But you don’t need to go over the top. Huge, complex animations are fun, but not necessary to drive action. Worry less about how the unique game elements look and more about how well your users are responding and acting on your triggers. Just making a pretty game won’t generate the results you need.

#10. Gamification is NOT a temporary trend

Gamification isn’t going anywhere. It’s going everywhere. It’s spreading from HR to sales and growing at an exponential rate. Plus, with mobiles in every hand, there are even more gamification routes not just for employees but for customer-facing applications too. We check our phones dozens of times per day and it’s time to tap into that.

You can also look to be where your users are. Social networking integrations let you amplify your message as users share it with their circle. Also, you can poll the audience faster than ever – even with a little one-question survey, delivered via push. So, it’s easier than before to know what’s working and what isn’t. That lets you make adjustments on the fly for a long-lasting and valuable gamification project which drives measurable improvements to engagement, sales and satisfaction.

History of gamification
History of gamification

While gamification is a new business concept, it’s not a new theory. Cereal boxes have contained toys since the mid-1900s. And sweepstakes, under-the-cap rewards and other gamification mechanics have been in place ever since. They’ve all had an impact on business outcomes -otherwise, they wouldn’t have lasted. But the first example of gamification is from 1980. Richard Bartle, a researcher and game designer created MUD1. It was the forefather of World of Warcraft and City of Heroes and is a great example of a text-based MMO. When it went live, it was called gamification but that term would evolve.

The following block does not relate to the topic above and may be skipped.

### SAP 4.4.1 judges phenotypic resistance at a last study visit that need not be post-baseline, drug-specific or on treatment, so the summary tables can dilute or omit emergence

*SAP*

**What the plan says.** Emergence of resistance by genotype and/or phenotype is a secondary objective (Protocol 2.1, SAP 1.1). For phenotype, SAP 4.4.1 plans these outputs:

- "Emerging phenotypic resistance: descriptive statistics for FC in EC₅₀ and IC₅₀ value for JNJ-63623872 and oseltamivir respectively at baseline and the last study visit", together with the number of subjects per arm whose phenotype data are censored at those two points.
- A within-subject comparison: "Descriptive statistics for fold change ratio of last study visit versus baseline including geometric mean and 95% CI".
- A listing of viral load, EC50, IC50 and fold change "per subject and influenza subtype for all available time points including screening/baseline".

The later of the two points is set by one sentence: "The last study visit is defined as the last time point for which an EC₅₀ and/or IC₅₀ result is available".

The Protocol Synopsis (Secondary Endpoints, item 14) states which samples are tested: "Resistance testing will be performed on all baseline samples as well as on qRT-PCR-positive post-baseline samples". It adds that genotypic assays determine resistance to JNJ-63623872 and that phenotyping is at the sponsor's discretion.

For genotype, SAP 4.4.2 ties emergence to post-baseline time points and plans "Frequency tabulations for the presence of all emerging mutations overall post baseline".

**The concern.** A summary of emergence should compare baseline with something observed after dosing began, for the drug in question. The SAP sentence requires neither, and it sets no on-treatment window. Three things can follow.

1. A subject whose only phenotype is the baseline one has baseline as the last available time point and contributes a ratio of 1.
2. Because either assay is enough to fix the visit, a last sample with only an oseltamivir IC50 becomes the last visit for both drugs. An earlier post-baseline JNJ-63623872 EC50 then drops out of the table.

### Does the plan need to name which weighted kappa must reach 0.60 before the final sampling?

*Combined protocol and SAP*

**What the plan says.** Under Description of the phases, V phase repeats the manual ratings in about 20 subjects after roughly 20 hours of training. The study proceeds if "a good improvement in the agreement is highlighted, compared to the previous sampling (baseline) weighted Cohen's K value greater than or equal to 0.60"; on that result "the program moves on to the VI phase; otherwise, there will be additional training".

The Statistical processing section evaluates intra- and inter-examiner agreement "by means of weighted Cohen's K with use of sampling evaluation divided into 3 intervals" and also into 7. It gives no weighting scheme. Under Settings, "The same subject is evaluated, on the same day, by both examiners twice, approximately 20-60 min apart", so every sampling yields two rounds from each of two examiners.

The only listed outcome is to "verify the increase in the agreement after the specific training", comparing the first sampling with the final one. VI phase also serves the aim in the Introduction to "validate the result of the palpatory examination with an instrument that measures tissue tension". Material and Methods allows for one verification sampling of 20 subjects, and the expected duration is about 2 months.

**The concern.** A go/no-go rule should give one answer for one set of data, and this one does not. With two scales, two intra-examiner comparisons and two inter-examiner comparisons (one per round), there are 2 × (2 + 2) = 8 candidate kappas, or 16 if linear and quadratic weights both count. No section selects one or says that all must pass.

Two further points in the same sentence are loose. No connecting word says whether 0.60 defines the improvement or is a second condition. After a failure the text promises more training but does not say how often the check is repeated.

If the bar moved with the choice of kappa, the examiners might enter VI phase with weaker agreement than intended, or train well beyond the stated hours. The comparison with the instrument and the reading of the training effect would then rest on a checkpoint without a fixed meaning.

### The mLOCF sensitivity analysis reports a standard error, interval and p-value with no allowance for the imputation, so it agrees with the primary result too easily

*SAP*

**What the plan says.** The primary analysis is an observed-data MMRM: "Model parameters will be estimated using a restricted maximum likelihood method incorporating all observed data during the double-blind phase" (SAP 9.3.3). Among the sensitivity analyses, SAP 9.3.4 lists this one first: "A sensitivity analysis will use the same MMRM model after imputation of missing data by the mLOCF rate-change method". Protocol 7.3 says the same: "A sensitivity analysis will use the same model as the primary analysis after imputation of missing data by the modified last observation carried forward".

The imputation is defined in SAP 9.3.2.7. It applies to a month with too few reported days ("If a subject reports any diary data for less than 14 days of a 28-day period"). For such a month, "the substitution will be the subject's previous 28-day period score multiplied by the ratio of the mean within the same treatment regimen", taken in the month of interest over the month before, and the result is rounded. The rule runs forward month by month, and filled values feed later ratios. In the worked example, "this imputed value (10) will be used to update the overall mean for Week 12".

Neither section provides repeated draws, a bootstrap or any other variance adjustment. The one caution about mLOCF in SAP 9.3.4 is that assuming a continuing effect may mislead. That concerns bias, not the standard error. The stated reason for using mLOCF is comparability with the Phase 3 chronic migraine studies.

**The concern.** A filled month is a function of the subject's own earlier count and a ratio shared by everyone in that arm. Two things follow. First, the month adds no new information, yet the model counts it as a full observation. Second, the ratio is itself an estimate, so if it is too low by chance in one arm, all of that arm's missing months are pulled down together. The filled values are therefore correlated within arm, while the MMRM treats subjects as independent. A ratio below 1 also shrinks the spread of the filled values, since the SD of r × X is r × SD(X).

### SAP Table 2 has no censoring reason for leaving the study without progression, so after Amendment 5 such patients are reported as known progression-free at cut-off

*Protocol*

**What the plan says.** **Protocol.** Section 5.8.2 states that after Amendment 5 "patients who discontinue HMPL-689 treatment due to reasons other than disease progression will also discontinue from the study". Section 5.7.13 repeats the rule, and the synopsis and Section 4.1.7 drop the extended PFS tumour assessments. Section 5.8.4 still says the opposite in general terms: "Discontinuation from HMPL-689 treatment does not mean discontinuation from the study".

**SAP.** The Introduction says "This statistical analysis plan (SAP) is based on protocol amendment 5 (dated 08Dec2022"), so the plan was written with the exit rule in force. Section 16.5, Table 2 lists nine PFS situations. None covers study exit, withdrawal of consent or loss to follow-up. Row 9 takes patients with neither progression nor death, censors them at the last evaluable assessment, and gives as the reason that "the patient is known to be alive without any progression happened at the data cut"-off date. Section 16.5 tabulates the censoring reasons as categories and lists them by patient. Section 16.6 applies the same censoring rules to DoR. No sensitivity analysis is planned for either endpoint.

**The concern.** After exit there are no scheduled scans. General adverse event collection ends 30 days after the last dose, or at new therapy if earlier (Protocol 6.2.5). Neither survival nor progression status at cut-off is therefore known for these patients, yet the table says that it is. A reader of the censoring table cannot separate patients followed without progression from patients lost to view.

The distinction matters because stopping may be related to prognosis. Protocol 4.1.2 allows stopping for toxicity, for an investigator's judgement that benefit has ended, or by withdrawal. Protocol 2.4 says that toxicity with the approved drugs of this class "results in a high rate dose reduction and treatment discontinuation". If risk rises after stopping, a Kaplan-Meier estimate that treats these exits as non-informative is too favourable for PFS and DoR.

The next interaction was The Serious Games Initiative in 2002. Sectors like the military wanted to use real games as simulators for non-game scenarios. That’s the far end of the gamification spectrum because here you’re not just adding a game mechanic or two. You’re creating an actual video game under real-world conditions. And the military has been training soldiers in this way ever since. Around the same time, you have the social impact game movement. Games for Change used games to teach people about complex topics and show causality like within the Arab-Israel Conflict.

Modern gamification started to pop up in 2003. Conundra, a consulting firm for gamification, started courting brands. The goal was to apply gamification to consumer products like hardware. But it was probably too early. As such, it didn’t last long. However, the concept gained steam. Since 2005, there have been companies offering gamification as software. (That’s what we do here at Mambo, after all!) And in 2010, the movement hit its stride. Everyone seemed to agree on what gamification was and did after Jesse Schell spoke at the annual DICE conference.

He talked about the smart tech we see today like toothbrushes that track your time and routine. Then, he postulated about the future with web games on your cornflakes box, rewards for social sharing and government-backed sustainable mindset projects that give points for prescribed actions you can turn in for tax rebates. At times it got darker, like his talk about a REMtertainment system injecting adverts into your dreams. But regardless, this talk got people excited about gamification.